Huddled into his cloak, and cursing again the fact that even a Warming Charm couldn’t stop the chill from seeping into his bones, Dean Thomas wondered if he’d ever capture that excitement of childhood again.
The earliest Christmas he could remember fully, was when he’d been five. He knew he’d been five because that was the age Gary had entered their lives, and presented Dean with a brand new football. Then they’d gone out to the park for a kick around, while his mum put the chicken in the oven and started on the potatoes. Gary had promised they’d only be an hour, but it had been nearer two when they’d turned up back at the flat.
She hadn’t been angry, which had surprised Dean at the time. His mum had a temper, even though she never used it on him, and she would shout and rage at the unfairness of everything on their grotty estate. But that day, she’d laughed at Dean’s muddy clothes and accepted Gary’s sloppy kiss of apology.
Looking back, he remembered that Christmas vividly, where others had paled or merged into one. His mum, newly in love, was pathetically grateful that someone was taking an interest in her son. She’d produced a box of crackers, which meant there were enough for two each, but Gary had told Dean he could have his and his mum had followed suit. Dean had worn four cracker hats - two red, one green and one yellow - for the rest of the day.
The next morning Gary had made them all breakfast and they’d sat on his mum’s big bed munching bacon sandwiches. It had been the first time Gary had stayed over, but not the last. The stays became all the more frequent and by the February, he’d moved in permanently, bringing laughter to the cramped flat.
Sometimes Dean fancied he could still taste the bacon; still feel the butter dripping down his chin.
But not tonight. Tonight he had fish and the white bread that he’d ‘foraged’ from a shop, when he’d scouted the area the day before. Ted had looked at him with something approaching disapproval, but they were all so hungry and the smell of the bread had been more potent than guilt.
He finished first as he usually did. In their early days on the run, Dean had felt embarrassed at how he quickly devoured his food, especially when Ted, noticing his empty plate, would offer him some of his ration. Dean had refused, despite Ted’s insistence that ‘a growing lad needs to keep his strength up’ and despite the hole in his gut, gnawing at him to accept. Now, though, after three months on the run, Dean’s appetite had decreased. He finished first out of habit, then sat back and waited for the others.
“I can’t finish,” Ted muttered, and pushed his plate on the grass. “You have it, son.”
“Ted, I’m really not hungry,” Dean replied, although the sight of the food was making his stomach growl again. He stared across at Ted, trying to read the man’s expression, but his face was in shadow.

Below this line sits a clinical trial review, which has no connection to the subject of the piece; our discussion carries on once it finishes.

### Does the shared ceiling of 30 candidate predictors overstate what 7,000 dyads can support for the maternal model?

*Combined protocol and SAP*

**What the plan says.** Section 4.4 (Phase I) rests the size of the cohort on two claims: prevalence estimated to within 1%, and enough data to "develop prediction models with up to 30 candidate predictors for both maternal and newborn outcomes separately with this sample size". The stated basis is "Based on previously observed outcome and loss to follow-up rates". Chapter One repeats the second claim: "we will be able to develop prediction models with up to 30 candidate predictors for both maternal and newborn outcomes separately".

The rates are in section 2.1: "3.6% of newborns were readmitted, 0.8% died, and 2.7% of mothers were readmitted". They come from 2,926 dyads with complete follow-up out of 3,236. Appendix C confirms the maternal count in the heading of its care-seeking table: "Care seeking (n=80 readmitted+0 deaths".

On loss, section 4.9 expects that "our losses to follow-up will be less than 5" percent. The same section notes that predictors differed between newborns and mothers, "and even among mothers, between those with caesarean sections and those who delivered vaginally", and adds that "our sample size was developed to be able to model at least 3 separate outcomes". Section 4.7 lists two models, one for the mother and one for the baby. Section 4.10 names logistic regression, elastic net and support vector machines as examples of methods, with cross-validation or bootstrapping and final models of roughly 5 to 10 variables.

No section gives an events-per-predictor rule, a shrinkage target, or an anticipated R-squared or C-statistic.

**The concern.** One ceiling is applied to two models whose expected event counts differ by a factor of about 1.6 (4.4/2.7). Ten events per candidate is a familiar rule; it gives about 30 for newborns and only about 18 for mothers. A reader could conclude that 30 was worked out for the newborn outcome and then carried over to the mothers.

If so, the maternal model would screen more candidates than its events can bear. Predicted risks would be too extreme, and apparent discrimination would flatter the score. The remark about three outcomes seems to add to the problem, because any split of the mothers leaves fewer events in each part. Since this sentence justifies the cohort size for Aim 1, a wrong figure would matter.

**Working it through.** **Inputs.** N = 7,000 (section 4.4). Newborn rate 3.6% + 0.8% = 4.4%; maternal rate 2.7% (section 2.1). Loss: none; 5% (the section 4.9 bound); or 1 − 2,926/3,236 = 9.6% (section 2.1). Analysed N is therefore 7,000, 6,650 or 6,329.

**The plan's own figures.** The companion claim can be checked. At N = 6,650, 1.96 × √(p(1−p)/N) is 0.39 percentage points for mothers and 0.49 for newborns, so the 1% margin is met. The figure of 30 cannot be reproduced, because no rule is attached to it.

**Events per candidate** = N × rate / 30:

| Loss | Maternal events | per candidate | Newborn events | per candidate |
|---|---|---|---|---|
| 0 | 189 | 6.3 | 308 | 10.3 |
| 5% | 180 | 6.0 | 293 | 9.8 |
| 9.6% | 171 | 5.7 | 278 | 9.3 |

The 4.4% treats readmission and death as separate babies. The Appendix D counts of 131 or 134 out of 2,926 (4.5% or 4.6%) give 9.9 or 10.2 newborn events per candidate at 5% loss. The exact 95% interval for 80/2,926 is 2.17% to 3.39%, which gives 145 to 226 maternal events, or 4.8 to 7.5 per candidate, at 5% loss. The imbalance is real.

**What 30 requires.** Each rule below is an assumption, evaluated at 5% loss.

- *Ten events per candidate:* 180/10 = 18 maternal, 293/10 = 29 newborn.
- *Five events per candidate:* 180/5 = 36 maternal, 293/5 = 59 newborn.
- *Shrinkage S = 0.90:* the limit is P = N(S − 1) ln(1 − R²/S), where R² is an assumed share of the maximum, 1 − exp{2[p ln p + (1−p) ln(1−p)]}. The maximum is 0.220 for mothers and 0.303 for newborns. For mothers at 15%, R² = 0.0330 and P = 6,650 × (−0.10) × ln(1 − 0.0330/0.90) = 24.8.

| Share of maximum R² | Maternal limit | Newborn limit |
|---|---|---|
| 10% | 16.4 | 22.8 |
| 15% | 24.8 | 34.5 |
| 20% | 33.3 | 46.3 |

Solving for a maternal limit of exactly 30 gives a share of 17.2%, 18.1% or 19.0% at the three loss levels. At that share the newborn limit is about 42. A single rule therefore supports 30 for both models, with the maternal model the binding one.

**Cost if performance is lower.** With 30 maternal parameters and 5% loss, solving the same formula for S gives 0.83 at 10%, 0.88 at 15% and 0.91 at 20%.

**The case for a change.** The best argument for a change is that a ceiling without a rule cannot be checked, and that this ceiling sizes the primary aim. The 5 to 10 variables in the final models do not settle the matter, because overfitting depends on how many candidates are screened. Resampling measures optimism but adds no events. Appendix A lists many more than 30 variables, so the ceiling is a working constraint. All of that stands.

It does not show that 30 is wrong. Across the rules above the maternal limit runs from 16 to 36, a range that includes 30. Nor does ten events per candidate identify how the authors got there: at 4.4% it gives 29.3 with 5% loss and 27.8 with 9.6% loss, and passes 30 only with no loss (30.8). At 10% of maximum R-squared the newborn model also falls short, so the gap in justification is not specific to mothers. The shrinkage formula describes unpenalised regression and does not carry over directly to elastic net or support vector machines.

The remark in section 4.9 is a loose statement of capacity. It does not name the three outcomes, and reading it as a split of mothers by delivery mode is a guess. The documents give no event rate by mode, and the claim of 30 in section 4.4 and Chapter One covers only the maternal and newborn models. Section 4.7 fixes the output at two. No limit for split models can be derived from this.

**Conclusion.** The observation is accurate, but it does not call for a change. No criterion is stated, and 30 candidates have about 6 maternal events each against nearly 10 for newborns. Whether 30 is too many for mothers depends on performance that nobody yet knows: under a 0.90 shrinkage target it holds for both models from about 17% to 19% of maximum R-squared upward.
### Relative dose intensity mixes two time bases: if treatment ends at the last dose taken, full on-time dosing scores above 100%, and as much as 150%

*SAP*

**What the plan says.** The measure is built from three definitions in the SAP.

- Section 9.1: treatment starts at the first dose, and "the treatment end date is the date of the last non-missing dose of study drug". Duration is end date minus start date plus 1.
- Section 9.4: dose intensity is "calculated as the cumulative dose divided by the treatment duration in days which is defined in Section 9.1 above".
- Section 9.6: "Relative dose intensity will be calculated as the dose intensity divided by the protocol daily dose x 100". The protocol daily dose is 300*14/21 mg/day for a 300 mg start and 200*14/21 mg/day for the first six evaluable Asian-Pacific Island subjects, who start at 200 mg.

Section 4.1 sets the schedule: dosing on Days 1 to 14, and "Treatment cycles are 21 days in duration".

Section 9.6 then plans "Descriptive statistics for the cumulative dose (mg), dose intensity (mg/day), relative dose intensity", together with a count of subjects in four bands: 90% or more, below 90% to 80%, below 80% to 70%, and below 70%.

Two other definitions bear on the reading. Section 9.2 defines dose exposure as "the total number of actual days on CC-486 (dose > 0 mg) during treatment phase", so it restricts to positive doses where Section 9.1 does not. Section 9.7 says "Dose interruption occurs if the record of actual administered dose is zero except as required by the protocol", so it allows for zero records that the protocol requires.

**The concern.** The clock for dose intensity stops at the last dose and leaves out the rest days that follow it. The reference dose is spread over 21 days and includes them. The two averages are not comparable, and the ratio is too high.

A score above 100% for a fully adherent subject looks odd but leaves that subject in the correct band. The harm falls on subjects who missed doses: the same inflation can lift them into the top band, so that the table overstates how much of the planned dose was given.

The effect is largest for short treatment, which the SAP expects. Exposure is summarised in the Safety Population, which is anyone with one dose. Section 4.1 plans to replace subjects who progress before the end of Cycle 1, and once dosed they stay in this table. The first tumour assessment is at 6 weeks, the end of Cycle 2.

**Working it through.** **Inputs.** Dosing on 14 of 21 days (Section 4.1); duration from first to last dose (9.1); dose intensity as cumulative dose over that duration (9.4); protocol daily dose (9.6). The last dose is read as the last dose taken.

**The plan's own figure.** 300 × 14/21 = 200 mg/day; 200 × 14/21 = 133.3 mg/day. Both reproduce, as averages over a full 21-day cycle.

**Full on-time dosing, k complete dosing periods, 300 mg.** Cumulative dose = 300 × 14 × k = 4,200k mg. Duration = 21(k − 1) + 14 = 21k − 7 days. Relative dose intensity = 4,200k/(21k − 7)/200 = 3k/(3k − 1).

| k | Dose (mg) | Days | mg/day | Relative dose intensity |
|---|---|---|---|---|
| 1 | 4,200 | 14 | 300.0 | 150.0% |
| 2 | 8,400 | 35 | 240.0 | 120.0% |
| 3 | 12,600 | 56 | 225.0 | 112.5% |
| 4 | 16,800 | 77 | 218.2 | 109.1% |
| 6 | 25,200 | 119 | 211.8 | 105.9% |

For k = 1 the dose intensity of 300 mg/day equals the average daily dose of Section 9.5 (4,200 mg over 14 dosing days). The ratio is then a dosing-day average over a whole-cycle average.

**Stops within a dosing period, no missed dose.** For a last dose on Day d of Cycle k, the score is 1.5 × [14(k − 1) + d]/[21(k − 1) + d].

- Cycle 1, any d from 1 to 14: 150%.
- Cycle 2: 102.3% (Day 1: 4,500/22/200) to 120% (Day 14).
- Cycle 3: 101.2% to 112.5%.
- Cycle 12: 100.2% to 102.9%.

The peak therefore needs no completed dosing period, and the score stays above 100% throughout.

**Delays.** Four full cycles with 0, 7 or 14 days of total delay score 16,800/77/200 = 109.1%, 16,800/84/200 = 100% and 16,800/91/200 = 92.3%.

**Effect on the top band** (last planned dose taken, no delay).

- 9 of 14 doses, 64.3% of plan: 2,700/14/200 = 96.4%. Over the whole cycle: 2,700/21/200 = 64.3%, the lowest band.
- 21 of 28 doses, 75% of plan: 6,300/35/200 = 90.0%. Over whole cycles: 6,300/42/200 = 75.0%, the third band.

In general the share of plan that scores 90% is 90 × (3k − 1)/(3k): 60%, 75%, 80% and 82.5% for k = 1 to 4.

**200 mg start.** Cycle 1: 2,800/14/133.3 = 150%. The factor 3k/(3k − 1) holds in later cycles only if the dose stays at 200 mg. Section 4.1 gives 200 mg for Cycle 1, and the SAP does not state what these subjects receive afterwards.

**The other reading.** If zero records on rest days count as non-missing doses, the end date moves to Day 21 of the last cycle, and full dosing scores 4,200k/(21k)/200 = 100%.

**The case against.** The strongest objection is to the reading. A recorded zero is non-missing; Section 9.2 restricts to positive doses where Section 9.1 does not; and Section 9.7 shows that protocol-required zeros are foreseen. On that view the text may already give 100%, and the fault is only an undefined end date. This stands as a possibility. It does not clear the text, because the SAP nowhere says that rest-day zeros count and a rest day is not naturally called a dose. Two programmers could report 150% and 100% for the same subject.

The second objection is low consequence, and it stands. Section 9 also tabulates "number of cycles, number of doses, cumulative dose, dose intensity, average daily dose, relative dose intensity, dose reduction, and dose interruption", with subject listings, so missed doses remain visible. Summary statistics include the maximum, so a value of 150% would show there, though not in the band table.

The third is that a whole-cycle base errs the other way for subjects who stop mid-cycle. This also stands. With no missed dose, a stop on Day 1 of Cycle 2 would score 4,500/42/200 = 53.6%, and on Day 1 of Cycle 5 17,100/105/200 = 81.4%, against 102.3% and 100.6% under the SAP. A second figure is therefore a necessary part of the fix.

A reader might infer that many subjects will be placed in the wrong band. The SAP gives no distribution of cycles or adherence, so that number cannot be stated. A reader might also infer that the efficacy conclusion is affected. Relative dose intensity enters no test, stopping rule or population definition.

“I mean it!” Ted snapped. “Someone have it. I’m not hungry.”
At those words, he stood up and walked away, stomping a trail across the stiff grass. As quick as a flash, Griphook grabbed the bread and Gornuk the fish, stuffing the extra food in their mouths before Dean or Dirk could react. The two goblins chuckled and grunted something in gobbledegook that Dean couldn’t understand, but from the look on Dirk’s face, it wasn’t complimentary. His spat a retort, but the goblins just shrugged and carried on eating.
“It’s all right,” Dean muttered. “I’m not that hungry.”
“It wasn’t for you,” Dirk said. “Ted’ll want something when he comes back.”
Shamed, Dean looked away and focused on Ted, now leaning against a tree, his large frame silhouetted against the starlit horizon.
“Is he all right?”
Dirk sucked in his breath. “None of us are ‘all right’. You may have some great belief in the Potter boy, but where does that belief get us?”He stopped speaking, and Dean could see his fists clenching and unclenching in an attempt to control his feelings. When Dirk spoke again, it was in a more measured tone. “It’s Christmas Eve. He misses his wife. Told me last night that since he’d met her, they’d never had a Christmas apart.”
“I ...I ... didn’t know,” Dean stammered.
“Because he doesn’t want you brooding,” Dirk replied. “He worries about you, but at the same time, he likes having you around. Gives him a distraction, especially as he has a grandkid on the way and no hope of seeing the little beggar.”
“Shall I talk to him?” Dean asked, hoping Dirk would shake his head, but instead he nodded.
“Good idea. Try and lighten his mood.”
“Uh ....” Dean swallowed. “Sure, I’ll ... um ...”
“Forget it. I’ll go!”
“No.” Dean stuck out his hand and pulled on Dirk’s ragged cloak sleeve. “I’ll see if he’s okay.”
“Don’t talk about his wife,” ordered Dirk.